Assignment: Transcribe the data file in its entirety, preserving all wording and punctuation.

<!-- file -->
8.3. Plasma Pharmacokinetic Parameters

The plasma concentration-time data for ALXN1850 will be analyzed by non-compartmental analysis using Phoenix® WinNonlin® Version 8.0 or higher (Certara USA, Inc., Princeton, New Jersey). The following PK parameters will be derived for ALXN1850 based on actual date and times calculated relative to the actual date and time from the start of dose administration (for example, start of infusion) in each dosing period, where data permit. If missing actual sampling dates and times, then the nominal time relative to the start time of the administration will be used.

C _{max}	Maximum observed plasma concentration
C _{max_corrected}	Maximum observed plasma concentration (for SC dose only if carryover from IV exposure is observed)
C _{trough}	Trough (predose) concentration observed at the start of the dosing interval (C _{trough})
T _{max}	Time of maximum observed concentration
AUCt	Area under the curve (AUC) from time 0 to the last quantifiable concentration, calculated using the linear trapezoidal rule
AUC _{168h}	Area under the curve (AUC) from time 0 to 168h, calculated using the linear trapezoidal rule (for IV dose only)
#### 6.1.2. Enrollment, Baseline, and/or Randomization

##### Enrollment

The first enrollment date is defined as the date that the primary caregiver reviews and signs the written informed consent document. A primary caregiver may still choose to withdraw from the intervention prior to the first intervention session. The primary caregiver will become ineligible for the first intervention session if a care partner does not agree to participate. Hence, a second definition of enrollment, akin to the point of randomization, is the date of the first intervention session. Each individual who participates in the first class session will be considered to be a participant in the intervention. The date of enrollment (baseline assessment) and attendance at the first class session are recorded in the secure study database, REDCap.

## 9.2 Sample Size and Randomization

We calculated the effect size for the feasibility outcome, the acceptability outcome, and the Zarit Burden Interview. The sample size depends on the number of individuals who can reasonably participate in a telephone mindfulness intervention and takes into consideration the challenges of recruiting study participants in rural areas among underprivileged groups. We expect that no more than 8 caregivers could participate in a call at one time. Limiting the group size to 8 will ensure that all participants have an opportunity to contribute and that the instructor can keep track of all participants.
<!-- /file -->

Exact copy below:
8.3. Plasma Pharmacokinetic Parameters

The plasma concentration-time data for ALXN1850 will be analyzed by non-compartmental analysis using Phoenix® WinNonlin® Version 8.0 or higher (Certara USA, Inc., Princeton, New Jersey). The following PK parameters will be derived for ALXN1850 based on actual date and times calculated relative to the actual date and time from the start of dose administration (for example, start of infusion) in each dosing period, where data permit. If missing actual sampling dates and times, then the nominal time relative to the start time of the administration will be used.

C _{max}	Maximum observed plasma concentration
C _{max_corrected}	Maximum observed plasma concentration (for SC dose only if carryover from IV exposure is observed)
C _{trough}	Trough (predose) concentration observed at the start of the dosing interval (C _{trough})
T _{max}	Time of maximum observed concentration
AUCt	Area under the curve (AUC) from time 0 to the last quantifiable concentration, calculated using the linear trapezoidal rule
AUC _{168h}	Area under the curve (AUC) from time 0 to 168h, calculated using the linear trapezoidal rule (for IV dose only)
#### 6.1.2. Enrollment, Baseline, and/or Randomization

##### Enrollment

The first enrollment date is defined as the date that the primary caregiver reviews and signs the written informed consent document. A primary caregiver may still choose to withdraw from the intervention prior to the first intervention session. The primary caregiver will become ineligible for the first intervention session if a care partner does not agree to participate. Hence, a second definition of enrollment, akin to the point of randomization, is the date of the first intervention session. Each individual who participates in the first class session will be considered to be a participant in the intervention. The date of enrollment (baseline assessment) and attendance at the first class session are recorded in the secure study database, REDCap.

## 9.2 Sample Size and Randomization

We calculated the effect size for the feasibility outcome, the acceptability outcome, and the Zarit Burden Interview. The sample size depends on the number of individuals who can reasonably participate in a telephone mindfulness intervention and takes into consideration the challenges of recruiting study participants in rural areas among underprivileged groups. We expect that no more than 8 caregivers could participate in a call at one time. Limiting the group size to 8 will ensure that all participants have an opportunity to contribute and that the instructor can keep track of all participants.